- You cannot start healing until you stop dying. Whatever you did to betray your partner’s trust has to stop, before you can begin to heal and work on your relationship. If you want a future with your partner, you have to end contact with affair partners, delete dating sites profiles, block contacts, stop compulsive behavior, stop going out with friends all night— whatever is causing the injury has to stop right now. Your relationship cannot start to heal until it stops dying.
- Your partner needs responsible disclosure. That means that they need to understand what has happened in a non-blaming, logical, and coherent way. These betrayals often come to light unexpectedly, which means that your partner came into this story in the middle. They do not know the beginning or the end. They may not even really know what book they are in. It’s your job to fill in those blanks in a way that is organized and safe (not attacking and not blaming). For example, “he asked me for my number at the bar. I don’t know why but I gave it to him. Then we started texting, mostly silly things and memes” sounds very different than “you never want to go out, so I went out with my friends. It felt good for some dude to show me attention, since I never get any here”. The disclosure process is complicated and messy. You’re both experiencing huge emotions and may need help with this process. Alll of our therapists are trained to help couples through affair recovery.
- Beware of death by 1000 cuts. It’s one thing to have a huge piece of information to come out and have to cope with that. It’s another to think you’ve got the whole story and then find out there is another horrible surprise around the corner. Again and again. Many participating partners think that by shielding their partner from certain information or aspects of the betrayal they can keep things form getting worse. It’s an attractive illusion— “I can avoid the blow up and causing more pain, if I just keep this piece to myself.” I’m telling you now— don’t do it. Trying to repair a relationship and heal from betrayal while there are still secrets or deceit is like building a house with a bomb in the basement. When that secret is discovered, it will implode every inch of progress you’ve already made and leave your in a deeper hole.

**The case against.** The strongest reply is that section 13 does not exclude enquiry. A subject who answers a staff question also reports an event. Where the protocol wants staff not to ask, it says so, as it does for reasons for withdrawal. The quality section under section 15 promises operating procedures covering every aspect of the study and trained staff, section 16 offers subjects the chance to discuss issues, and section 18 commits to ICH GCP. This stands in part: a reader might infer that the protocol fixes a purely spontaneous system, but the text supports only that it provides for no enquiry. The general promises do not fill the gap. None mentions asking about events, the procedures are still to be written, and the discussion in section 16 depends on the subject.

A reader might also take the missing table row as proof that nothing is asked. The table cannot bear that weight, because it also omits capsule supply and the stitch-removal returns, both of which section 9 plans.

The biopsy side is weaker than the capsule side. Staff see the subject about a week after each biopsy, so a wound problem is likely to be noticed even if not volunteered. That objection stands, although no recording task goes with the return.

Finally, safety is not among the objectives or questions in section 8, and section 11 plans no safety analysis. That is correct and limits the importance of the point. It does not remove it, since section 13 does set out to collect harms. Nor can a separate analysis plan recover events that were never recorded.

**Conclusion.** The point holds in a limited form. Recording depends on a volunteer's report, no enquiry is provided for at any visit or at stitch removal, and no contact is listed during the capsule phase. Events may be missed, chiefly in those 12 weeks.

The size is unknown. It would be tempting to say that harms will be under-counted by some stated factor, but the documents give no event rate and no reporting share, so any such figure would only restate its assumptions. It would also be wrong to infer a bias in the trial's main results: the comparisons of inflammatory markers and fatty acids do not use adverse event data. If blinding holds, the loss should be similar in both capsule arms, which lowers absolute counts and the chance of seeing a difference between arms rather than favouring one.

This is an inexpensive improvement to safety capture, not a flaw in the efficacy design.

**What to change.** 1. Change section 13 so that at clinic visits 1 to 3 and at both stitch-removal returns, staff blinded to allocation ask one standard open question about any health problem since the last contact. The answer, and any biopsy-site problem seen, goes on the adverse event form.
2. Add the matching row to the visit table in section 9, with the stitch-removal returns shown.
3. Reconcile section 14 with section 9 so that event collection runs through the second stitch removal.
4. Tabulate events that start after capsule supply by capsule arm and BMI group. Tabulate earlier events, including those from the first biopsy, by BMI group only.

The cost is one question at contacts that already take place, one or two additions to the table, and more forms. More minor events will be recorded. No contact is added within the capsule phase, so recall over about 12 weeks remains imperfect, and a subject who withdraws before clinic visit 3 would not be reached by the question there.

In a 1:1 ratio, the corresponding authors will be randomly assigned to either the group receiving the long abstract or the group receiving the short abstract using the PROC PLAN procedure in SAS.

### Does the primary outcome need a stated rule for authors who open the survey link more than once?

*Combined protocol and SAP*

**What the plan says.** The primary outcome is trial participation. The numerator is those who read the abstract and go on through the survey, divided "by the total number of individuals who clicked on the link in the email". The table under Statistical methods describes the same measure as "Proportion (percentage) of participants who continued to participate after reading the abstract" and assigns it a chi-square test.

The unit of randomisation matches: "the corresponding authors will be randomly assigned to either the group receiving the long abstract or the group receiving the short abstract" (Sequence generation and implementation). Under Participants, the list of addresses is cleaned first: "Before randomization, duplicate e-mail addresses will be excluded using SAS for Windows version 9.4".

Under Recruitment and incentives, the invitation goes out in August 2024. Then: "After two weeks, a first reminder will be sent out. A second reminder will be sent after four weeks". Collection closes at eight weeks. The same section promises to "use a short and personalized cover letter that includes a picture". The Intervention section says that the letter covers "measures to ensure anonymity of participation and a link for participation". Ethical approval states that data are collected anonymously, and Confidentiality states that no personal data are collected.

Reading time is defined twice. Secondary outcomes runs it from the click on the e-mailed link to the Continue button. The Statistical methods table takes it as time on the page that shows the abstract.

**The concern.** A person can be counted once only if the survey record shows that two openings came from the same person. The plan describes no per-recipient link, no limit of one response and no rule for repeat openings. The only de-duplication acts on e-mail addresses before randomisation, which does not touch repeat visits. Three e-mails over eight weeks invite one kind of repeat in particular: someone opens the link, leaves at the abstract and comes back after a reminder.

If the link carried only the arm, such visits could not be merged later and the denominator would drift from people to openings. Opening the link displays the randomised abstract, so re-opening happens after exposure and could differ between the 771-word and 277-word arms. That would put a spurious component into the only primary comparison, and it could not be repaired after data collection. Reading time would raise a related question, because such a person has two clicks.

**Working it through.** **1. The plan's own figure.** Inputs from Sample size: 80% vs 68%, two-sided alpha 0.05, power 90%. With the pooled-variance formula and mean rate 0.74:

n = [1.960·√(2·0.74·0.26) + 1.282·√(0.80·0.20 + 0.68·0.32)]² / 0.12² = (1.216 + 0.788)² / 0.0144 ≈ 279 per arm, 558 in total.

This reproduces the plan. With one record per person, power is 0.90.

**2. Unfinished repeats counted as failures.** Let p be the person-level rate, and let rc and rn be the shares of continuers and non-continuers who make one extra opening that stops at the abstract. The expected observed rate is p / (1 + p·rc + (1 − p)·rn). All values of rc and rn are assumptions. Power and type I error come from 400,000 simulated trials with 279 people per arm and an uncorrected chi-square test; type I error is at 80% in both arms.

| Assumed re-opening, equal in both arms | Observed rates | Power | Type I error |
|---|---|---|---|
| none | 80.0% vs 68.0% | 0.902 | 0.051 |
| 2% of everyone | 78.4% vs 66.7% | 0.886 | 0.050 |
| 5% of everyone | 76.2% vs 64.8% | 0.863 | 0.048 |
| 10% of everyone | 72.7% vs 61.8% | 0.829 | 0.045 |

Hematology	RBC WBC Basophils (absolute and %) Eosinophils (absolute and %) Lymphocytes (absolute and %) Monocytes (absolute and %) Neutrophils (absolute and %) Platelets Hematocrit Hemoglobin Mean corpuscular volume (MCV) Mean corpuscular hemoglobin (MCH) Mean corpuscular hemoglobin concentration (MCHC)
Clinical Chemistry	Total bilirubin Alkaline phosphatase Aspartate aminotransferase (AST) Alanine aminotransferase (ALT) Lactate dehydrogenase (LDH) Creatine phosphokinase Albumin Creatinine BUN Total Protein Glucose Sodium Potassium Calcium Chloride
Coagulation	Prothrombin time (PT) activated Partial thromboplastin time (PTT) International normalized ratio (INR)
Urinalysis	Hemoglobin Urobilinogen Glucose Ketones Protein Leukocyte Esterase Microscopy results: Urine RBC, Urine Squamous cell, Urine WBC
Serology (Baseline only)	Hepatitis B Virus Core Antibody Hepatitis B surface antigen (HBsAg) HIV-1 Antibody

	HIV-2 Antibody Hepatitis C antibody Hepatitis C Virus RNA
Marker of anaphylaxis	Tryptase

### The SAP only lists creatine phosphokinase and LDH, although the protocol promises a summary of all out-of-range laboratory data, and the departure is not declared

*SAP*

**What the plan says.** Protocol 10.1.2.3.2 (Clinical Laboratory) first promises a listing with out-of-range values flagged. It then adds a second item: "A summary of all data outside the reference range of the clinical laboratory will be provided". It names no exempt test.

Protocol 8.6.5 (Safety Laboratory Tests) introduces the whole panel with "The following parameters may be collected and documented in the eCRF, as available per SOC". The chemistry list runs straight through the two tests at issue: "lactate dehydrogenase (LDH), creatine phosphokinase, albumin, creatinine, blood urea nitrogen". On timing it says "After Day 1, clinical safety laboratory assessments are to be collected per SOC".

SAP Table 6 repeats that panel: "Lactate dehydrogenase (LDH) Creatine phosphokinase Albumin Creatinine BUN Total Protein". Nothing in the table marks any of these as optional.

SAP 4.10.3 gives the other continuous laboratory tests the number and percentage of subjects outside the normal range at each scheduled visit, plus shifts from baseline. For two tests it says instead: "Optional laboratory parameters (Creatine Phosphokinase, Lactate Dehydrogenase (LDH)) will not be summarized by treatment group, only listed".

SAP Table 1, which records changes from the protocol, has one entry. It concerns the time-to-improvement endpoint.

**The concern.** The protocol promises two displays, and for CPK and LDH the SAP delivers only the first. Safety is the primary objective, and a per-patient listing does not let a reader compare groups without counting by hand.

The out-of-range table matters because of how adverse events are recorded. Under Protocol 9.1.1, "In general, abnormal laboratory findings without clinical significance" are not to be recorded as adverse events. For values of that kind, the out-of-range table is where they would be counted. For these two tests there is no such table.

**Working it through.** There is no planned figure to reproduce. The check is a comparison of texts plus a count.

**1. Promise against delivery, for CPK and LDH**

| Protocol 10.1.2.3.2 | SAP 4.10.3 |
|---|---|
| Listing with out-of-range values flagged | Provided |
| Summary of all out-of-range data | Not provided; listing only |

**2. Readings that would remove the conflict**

- Saying “I’m Sorry!” isn’t enough. Forgiveness cannot come with those words alone. Your partner’s pain is likely enormous and they need you to make space for it. Forgiveness can only come when we have expressed our remorse, taken responsibility for our actions, and made space for the impact of those actions. This means hearing and accepting your partners pain— really understanding their pain. This does not mean making statements like “I know, I suck.”, “I’m an awful person.”, or any other self-depreciating commentary. I recognize the intent of sharing remorse in those statements, but those shame-based statements unconsciously subvert your partner’s pain and can make a person feel compelled to take care of you (which, in this situation, might unleash a torrent of anger from your partner).
- Trust takes time, truth, and safety. There will be a time period in which your partner would not believe you if you told them the sky is blue. And it can be frustrating for the participating partner, because you’ve been totally honest and put everything out there… and the trust isn’t coming. When this happens, the missing piece is often a felt sense of emotional safety between the partners. This is a deep KNOWING that I don’t have to be looking around the corner for the next painful secret or piece of information. There are no short cuts and no ways around this process. It’s about consistency, openness, and honesty.
To both of you, your relationship will never be the same. We all know that. However, I have found that after completing counseling, healing their relationship, and building a new, stronger foundation, couples experience better relationship satisfaction than ever before. It will be different from now on, but that does not have to remain a negative thing. It is possible to come out of the other side in a better place than when you entered. Our team helps couples do that everyday — if you want that help, you can call us at 770.451.0404. We’re ready to help you clean up this mess and start to rebuild.